Recently it struck me that in no other religion is faith so central as Christianity. Think about it: generally speaking, Buddhism stresses contemplation, Islam action, Confucianism conduct, Hinduism resignation, and Judaism is all about the greatness and majesty of God himself. Yahweh’s people are commanded to hear and obey him and have no other gods before him, which of course requires faith. But surprisingly, the word faith is not used that often in the Old Testament. Belief in God may be taken for granted, in a way; he speaks, we listen. But in the New Testament, the word explodes—occurring at least ten times more than in the Old. Also, “Belief”—“Do you believe I can do this?” “Don’t doubt, only believe.” “Believe on the Lord Jesus Christ and you shall be saved.”
Christ sees faith (belief) as a power, even a virtue. By it his followers move mountains, conquer kingdoms, overcome the world. Through faith we stand, live, and claim an inheritance as children of God. It’s almost as if faith were God’s secret weapon awaiting the appearance of the perfect object of faith: “A savior, who is Christ the Lord.” And like many other treasures in the storehouse of Christianity, the modern world has co-opted faith and secularized it as The Power of Positive Thinking. Countless Christmas movies, from Miracle on 34th Street to Elf to this year’s Believe, urge us toward the power of faith, without too much specificity about what we’re believing in as long as it’s cozy or comforting or nostalgic.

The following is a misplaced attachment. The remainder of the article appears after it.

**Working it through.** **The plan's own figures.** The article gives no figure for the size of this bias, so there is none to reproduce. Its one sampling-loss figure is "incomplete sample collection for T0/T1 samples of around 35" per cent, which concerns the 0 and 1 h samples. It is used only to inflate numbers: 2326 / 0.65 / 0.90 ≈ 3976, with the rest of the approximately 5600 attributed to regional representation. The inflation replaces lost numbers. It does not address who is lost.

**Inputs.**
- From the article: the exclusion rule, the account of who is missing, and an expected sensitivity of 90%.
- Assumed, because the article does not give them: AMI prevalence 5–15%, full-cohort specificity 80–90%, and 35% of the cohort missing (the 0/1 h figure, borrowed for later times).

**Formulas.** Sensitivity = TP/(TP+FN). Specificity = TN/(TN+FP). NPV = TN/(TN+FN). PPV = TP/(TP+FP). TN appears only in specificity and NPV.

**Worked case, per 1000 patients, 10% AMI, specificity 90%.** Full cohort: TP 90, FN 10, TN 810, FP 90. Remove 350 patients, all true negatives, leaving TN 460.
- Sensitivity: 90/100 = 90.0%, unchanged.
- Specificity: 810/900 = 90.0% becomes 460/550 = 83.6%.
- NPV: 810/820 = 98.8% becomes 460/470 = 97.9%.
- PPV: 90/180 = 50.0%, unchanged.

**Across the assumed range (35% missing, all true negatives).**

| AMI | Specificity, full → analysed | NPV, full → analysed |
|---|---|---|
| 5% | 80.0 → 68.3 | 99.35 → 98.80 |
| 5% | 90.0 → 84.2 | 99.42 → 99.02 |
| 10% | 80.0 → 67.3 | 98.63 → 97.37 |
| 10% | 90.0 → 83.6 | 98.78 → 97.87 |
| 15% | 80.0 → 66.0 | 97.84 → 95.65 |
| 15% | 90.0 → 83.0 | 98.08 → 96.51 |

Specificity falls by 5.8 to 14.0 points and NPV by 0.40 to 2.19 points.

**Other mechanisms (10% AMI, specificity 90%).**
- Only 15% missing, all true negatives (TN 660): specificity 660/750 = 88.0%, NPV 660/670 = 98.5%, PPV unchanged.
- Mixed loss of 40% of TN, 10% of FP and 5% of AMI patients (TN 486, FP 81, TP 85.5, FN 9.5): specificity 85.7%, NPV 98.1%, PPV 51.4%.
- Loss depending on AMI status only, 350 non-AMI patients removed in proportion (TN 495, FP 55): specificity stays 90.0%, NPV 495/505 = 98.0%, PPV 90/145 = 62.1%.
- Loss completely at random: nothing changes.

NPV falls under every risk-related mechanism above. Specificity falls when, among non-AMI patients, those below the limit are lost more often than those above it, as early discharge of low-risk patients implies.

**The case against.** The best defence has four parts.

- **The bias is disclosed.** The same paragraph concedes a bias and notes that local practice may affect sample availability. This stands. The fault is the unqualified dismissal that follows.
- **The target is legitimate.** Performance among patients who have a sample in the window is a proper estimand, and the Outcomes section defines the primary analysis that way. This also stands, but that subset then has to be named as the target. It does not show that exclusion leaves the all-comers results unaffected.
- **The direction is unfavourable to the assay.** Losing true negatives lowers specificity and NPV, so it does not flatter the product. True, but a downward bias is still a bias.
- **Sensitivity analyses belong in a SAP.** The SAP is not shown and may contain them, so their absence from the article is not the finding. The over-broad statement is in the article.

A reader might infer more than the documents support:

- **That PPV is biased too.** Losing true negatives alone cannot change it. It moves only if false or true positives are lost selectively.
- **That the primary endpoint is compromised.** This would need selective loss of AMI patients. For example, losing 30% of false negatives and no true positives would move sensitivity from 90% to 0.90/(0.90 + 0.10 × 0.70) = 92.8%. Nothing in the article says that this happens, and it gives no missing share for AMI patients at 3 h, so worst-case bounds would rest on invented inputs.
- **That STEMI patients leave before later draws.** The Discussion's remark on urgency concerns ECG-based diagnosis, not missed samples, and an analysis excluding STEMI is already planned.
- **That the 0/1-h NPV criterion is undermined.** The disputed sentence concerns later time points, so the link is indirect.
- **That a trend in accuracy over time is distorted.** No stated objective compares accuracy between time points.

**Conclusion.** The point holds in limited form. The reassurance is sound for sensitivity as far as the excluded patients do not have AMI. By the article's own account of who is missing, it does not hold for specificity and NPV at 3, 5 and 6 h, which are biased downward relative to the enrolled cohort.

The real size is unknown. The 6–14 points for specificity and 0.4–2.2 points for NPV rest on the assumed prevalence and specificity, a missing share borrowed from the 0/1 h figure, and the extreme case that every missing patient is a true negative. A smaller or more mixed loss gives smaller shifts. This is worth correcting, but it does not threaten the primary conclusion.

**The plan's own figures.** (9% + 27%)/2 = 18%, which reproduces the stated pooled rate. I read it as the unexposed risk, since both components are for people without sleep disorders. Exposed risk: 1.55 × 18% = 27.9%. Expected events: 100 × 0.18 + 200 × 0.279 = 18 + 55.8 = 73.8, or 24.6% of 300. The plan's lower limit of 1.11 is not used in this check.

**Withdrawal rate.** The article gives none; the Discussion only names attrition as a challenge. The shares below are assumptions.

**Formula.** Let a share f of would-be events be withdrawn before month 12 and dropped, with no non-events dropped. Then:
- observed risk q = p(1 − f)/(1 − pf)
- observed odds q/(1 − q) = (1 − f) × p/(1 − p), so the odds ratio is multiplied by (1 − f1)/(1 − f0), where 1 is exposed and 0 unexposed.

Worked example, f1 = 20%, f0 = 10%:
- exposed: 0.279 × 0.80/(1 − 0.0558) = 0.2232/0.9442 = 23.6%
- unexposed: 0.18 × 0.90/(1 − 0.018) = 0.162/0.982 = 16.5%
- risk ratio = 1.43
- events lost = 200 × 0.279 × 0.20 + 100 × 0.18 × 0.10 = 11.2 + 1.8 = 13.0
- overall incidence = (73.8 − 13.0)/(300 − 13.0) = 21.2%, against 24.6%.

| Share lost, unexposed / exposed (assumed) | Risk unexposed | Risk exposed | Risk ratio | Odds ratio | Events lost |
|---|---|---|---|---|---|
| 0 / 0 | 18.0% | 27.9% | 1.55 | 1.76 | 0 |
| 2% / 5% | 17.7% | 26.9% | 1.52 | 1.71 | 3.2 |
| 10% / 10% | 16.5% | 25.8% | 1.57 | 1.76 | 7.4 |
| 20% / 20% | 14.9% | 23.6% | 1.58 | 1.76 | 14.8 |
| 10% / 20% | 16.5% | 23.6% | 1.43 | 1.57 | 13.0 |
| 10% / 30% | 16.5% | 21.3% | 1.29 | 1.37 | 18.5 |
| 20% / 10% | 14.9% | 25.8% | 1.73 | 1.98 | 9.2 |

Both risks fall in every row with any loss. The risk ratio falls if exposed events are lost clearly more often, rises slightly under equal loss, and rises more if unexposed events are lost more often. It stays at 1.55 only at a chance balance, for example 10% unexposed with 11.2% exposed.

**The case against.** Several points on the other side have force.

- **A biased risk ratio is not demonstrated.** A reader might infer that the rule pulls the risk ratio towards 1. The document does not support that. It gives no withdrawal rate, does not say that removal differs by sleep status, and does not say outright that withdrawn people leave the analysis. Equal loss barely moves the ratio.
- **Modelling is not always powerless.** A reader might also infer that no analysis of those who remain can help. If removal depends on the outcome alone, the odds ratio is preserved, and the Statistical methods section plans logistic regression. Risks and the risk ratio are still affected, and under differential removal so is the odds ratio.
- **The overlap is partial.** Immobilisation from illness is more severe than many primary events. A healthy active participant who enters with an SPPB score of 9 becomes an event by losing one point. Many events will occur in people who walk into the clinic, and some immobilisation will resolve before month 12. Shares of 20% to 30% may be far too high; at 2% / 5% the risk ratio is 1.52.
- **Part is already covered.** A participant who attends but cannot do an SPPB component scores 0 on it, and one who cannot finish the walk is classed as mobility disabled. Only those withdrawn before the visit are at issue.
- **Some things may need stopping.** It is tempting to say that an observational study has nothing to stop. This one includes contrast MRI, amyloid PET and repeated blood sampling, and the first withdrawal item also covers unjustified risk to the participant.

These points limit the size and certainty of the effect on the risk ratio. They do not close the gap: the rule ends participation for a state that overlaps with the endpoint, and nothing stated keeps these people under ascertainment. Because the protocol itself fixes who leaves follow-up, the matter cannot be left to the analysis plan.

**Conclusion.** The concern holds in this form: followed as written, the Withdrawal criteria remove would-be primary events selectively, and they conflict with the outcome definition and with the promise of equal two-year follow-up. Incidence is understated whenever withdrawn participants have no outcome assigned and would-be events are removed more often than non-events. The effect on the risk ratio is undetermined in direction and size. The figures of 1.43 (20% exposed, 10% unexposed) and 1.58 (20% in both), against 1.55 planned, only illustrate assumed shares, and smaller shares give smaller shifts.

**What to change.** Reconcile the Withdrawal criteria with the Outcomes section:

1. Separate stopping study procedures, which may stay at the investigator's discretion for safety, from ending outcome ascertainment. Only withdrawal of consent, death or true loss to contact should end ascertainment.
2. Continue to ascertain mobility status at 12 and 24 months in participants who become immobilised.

A Boy Called Christmas, by Matt Haig (Knopf, 2016, 235 pages) is a perfect example of the “just believe” mantra. In the cold forests of Finland, long ago, there lived a poor woodcutter named Joel and his son Nikolas. The boy would have said he was happy but it can’t be denied that one or two nice presents would have brightened his life, especially after his mother fell down a well after being chased by an elf. All Nikolas has are a wooden sleigh made by his dad and a doll carved out of a turnip which is slowly going rotten. Even that small bounty is taken from him when his father borrows the sleigh for a (hopefully) lucrative elf-hunting expedition, and his horrible Aunt Carlotta cooks the turnip. In despair, Nikolas decides to go hunting his father, and (just his luck) it’s winter. The boy almost freezes to death before he’s rescued by a kind-hearted elf and taken to Elfhelm. But worse is to come–before Nikolas eventually emerges as none other than Father Christmas.
Although it’s fun to see the Santa elements come together, the theme of Nikolas resurrecting “magic” in a world of cynics is overdone. (He finds, for example, that he can expand time—and chimneys—indefinitely by the right kind of faith, and thus visit every child in the world on a single night.) Nikolas even becomes a kind of God/man with a dual nature: “He would unite the human bits with the magical bits and maybe one day he could change not just Elfhelm but the lives of humans too.” This change is built on ideas of hope and goodness that don’t have a lot of substance behind them, but that’s how the world gets things backward: belief itself matters more than the thing believed.
“By faith” is the jewel of Christianity, next to Christ himself. He came down to gather us in and draw us up. By faith we participate in the great drama of redemption, caught up in heavenly councils, gaining the ear of our almighty Father. By faith, our hope is built
on nothing less
Than Jesus’ blood and righteousness.
Enjoy those miracles on 34th Street or wherever you find them on your TV screen or on the page. Just remember these are borrowed wonders from the greatest wonder of all.